Also, whoever put together the original syllabus, course plan, and assignments was doing so while being paid by the university. Therefore the university may actually own that particular curicculum, and can allow any professor it chooses to reuse it. Without a careful review of the relevant employment agreement, you likely have no case against the professor on that account.
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  • subterraneangermsubterraneangerm 2 replies1 threads New Member
    Thanks for the advice people. :smiley:
    As far as changing the course work so students don't use the same work as the previous semester, I do agree that is completely understandable. However, the fact that she changed it only after being in a conference with the dean telling her to accept the work from a single student is the issue, it was an action performed out of spite and retaliation, not an action based off of a genuine desire to see me grow as a student. Regardless, I suppose you are right, complaining does not make sense at this point as it is my last semester. Thanks for all the help again people, stay cool!
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  • CheddarcheeseMNCheddarcheeseMN 3687 replies14 threads Senior Member
    You do not have grounds to file a complaint about the professor because she changed the assignments for everyone. It sounds like you were counting on a sweet gig with being able to recycle old assignments, etc., and when the Dean found out about the reusing of old assignments by the instructor the decision was made to create new assignments for you and everyone else to do. That was a good decision by the Dean and the instructor.

    It was good that you brought it to the attention of various folks that the reusing of old assignments was occurring so that practice could be changed. Good job.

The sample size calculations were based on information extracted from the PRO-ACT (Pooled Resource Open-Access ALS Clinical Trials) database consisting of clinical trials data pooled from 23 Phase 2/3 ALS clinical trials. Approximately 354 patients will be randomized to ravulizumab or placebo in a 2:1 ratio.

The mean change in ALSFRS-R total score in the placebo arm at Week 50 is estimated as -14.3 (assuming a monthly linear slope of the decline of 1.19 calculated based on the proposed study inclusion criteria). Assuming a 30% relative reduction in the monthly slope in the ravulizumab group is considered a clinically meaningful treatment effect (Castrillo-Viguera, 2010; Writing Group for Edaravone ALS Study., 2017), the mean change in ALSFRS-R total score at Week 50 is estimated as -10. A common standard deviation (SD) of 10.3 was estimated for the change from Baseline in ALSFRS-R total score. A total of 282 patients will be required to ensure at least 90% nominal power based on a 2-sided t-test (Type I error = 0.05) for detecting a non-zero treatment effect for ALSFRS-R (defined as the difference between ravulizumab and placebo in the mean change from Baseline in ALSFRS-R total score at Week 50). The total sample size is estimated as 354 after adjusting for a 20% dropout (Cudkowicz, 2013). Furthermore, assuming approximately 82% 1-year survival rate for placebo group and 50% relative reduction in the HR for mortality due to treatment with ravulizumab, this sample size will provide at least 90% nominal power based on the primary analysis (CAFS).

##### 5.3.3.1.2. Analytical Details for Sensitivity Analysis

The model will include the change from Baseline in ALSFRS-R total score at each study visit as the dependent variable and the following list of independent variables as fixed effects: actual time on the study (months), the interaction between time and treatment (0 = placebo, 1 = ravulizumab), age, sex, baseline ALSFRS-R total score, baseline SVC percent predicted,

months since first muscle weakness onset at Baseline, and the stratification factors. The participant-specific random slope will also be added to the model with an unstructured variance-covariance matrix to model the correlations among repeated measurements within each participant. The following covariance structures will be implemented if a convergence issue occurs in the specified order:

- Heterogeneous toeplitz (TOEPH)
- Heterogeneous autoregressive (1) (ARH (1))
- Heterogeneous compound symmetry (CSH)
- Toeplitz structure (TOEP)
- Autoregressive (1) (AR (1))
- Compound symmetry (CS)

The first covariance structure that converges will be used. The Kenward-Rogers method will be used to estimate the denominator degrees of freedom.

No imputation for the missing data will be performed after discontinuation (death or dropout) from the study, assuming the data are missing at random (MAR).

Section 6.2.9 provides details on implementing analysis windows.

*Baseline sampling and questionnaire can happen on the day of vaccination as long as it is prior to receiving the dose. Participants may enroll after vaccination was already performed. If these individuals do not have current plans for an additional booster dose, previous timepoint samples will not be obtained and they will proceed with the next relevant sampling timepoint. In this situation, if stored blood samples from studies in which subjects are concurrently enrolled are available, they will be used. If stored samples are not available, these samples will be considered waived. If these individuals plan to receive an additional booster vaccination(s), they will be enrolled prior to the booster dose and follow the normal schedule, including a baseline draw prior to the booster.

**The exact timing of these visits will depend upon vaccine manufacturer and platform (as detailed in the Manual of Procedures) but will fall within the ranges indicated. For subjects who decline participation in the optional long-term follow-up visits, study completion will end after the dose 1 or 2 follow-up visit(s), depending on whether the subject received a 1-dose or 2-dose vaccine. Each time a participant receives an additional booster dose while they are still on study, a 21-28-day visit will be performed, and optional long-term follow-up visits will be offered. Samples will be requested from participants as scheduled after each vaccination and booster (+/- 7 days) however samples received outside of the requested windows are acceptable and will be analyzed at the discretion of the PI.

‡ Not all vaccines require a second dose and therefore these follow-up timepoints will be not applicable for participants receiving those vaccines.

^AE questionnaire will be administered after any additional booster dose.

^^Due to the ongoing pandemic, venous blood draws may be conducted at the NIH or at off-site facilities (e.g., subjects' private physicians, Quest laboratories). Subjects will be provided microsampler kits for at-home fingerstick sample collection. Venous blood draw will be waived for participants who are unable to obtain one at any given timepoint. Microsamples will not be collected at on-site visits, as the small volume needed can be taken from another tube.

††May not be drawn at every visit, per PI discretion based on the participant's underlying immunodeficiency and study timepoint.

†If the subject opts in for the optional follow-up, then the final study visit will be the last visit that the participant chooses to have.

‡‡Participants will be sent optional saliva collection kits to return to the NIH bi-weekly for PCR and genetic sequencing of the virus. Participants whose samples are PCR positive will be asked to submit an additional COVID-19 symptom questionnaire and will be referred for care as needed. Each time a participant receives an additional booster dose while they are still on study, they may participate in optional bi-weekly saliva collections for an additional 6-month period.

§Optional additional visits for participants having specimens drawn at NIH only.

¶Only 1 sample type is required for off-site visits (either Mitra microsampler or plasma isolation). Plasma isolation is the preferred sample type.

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  • CheddarcheeseMNCheddarcheeseMN 3687 replies14 threads Senior Member
    "it was an action performed out of spite and retaliation, not an action based off of a genuine desire to see me grow as a student"

    No, I bet the conversation between the instructor and the Dean was pretty embarrassing for the instructor who basically was being told by her boss not to be so lazy. It wasn't about you.
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  • PrdMomto1PrdMomto1 561 replies7 threads Member
    EconPop wrote: »
    @subterraneangerm , I think the reason the professor changed the assignments was that your tactic is flaunting the spirit of education. You failed the class because you did not manage your time well enough to turn in your assignments on time. The school allows students to retake a failed class to improve their learning and replace the failed grade. By immediately turning in the entire workload, you have not proven that you have improved your learning skills. You have only proven you know how try to use a cheat code.

    Don't get me wrong, it was kind of sneaky smart on your part to figure out the loophole and take a chance. On the other hand, it would have been smarter to simply wait and turn in each assignment as it was due, instead of turning in everything immediately.

    In light of all the facts, 1) I believe the professor (possibly in consultation with the dean) did change the assignments to single you out. 2)I think the professor was entirely justified in doing so. 3)I think you would have not improved your work habits if your plan had succeeded 4)I think you will definitely improve your study habits and time management skills if you do the new assignments and turn them in on time.

    Yes! I agree with this.

    I teach an online class for a community college. At my college EVERY section of a class (say Marketing 101) is basically the same regardless of who is teaching it. The classes are created by instructional specialists. I assume this is done to ensure that students are getting relatively the same education regardless of who is teaching the course and to ensure quality for accreditation purposes. . There are a LOT of sections of some course being taught at the same time. There are some differences based on the instructor, but nothing major.

    If I was teaching a class and a student submitted all the work for the entire course on day 1 I would be annoyed and probably suspicious of how that could be. It would probably not dawn on me that a student had taken the course before and had all the assignments done. I would think that is not a normal thing to have happen. I assume the instructor spoke to the Dean and their solution was to have the instructor change the assignments moving forward. It probably doesn't impact the other students but it does force you to actually do some work for the class.